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Intergenerational care for and by children: Examining reciprocity through focus group interviews with older adults in rural Uganda (by Enid Schatz, Janet Seeley, Flavia Zalwango)

15 Jun 2018

Children’s wellbeing in sub-Saharan Africa depends on immediate family resources and capabilities, and on extended kin. Evidence suggests that older persons contribute extensively to children’s financial, social, psychosocial, and physical needs. Young people also provide care for older persons. Yet, most studies only capture one side of this relationship.

We draw attention to intergenerational care relationship reciprocity and the likely impacts on children’s wellbeing.

We analyze data from the Medical Research Council/Uganda Virus Research Institute annual population census (2015–2016) in rural Kalungu District to establish the likelihood of intergenerational care exchange at the household level. Focus group discussions (FGD) with persons aged 60-plus provide information on the types of exchanges and outcomes impacted by the presence/absence of intergenerational care.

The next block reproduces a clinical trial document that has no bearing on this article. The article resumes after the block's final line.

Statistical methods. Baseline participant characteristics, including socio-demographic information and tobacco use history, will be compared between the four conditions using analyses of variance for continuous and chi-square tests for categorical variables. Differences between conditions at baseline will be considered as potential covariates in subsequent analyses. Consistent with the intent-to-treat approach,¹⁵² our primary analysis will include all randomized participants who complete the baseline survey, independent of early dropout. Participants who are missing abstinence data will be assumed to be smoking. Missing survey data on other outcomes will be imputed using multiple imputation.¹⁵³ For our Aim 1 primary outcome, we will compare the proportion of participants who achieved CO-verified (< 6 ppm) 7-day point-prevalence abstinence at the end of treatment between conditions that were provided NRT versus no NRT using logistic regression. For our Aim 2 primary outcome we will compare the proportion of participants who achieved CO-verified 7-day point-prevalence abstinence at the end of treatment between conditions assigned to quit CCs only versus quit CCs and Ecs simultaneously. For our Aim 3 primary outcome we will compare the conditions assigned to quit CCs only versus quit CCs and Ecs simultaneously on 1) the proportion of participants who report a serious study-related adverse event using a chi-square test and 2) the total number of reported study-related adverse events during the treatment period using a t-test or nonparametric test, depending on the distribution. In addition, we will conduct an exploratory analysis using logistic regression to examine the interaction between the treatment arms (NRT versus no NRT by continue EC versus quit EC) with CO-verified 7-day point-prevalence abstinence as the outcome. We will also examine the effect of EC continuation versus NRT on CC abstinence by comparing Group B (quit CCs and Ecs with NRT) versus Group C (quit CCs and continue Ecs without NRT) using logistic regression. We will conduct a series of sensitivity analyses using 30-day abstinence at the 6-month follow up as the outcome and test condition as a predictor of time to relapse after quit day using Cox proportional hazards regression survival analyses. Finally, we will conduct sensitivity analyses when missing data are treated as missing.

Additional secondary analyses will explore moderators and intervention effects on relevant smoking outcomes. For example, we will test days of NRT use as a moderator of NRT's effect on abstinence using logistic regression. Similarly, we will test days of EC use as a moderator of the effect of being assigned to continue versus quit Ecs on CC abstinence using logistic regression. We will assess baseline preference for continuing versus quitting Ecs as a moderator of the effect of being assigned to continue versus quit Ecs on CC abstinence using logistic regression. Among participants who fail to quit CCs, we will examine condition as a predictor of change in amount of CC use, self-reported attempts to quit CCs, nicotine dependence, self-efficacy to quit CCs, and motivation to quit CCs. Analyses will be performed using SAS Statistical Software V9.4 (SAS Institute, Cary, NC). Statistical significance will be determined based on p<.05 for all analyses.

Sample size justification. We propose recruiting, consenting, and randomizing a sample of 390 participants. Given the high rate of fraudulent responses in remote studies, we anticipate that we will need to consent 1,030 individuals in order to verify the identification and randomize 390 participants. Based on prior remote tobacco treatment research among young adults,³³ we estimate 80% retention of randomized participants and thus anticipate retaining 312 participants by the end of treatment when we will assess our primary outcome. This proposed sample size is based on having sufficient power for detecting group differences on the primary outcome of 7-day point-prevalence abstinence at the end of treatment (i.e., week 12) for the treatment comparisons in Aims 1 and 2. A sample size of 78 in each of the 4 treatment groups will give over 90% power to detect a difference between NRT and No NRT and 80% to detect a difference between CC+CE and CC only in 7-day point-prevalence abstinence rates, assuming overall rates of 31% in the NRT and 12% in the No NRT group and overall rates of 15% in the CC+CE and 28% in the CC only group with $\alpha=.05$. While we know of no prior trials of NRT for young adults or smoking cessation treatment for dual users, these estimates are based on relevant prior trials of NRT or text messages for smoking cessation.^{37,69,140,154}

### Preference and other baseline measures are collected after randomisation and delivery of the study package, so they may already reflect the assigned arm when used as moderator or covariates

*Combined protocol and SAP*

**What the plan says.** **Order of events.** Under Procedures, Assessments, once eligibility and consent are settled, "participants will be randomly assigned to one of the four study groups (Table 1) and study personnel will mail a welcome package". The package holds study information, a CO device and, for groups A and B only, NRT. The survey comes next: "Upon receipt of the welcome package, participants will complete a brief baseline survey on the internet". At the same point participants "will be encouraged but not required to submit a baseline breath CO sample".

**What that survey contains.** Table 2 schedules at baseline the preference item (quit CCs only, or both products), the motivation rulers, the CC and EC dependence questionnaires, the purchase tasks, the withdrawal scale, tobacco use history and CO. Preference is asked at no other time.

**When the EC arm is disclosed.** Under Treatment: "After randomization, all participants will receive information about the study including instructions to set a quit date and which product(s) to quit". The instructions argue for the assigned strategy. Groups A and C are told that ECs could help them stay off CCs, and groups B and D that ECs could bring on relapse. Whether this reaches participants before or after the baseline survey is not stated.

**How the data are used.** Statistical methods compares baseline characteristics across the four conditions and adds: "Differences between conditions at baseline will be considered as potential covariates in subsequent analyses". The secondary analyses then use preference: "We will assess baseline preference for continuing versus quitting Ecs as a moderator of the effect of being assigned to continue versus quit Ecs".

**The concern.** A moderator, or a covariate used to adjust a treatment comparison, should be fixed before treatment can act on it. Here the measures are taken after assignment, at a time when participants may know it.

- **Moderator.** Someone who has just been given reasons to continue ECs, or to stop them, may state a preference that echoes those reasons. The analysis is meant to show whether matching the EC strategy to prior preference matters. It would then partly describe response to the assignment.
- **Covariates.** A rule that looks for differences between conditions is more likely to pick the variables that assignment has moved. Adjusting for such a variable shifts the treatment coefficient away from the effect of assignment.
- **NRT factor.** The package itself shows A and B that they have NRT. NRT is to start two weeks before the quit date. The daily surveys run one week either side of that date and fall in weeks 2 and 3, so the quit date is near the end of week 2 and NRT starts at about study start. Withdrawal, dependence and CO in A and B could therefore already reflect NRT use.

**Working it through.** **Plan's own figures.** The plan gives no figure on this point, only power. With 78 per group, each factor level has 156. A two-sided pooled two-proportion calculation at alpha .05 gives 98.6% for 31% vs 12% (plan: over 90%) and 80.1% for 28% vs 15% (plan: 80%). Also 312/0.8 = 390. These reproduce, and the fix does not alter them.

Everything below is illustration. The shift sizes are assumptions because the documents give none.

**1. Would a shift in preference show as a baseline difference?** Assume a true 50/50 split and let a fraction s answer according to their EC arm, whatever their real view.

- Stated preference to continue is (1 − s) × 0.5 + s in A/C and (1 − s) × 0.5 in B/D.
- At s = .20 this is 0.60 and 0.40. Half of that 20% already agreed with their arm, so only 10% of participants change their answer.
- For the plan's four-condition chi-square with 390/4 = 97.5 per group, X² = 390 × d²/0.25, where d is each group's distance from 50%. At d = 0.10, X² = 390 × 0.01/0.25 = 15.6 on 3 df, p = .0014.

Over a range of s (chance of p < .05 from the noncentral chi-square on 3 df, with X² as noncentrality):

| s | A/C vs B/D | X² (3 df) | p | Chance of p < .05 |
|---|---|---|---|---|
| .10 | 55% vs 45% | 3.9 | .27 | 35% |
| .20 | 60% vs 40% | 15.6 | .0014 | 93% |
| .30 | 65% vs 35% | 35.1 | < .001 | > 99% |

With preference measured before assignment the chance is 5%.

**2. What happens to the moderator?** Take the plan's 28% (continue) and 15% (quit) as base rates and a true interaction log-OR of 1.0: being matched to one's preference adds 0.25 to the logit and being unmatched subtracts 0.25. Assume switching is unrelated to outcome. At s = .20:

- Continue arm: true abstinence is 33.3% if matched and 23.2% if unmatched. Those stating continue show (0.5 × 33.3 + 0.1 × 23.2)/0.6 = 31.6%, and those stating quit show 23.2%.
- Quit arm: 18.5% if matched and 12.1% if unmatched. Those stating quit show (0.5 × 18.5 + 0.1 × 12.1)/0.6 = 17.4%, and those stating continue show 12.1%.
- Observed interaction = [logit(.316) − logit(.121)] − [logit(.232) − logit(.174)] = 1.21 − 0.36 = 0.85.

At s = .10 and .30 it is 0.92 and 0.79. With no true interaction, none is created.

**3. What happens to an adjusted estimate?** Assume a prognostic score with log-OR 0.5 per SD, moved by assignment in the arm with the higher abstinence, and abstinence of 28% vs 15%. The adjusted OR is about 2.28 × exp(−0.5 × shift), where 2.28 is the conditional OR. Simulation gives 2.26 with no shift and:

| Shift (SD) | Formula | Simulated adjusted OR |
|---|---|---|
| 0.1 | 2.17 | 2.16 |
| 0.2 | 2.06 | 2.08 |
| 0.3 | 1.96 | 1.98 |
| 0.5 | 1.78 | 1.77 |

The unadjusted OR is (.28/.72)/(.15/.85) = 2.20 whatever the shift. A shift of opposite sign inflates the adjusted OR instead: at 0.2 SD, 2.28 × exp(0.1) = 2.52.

Nearly a quarter of children (age 0–14) in our study site live in households with at least one person aged 60-plus; nearly four-fifths of persons aged 60-plus reside in a household with at least one child. The FGD data suggest that persons aged 60-plus spend considerable physical and financial resources supporting children in their networks, and simultaneously are dependent upon younger generations for various forms of support.

Older persons’ positive relationships with children in their care form a strong basis for the exchange of various types of support; when intergenerational tensions exist, reciprocal care may be less reliable. This intergenerational solidarity, or lack thereof, likely affects children’s wellbeing.

Click here to view the full article which appeared in Demographic Research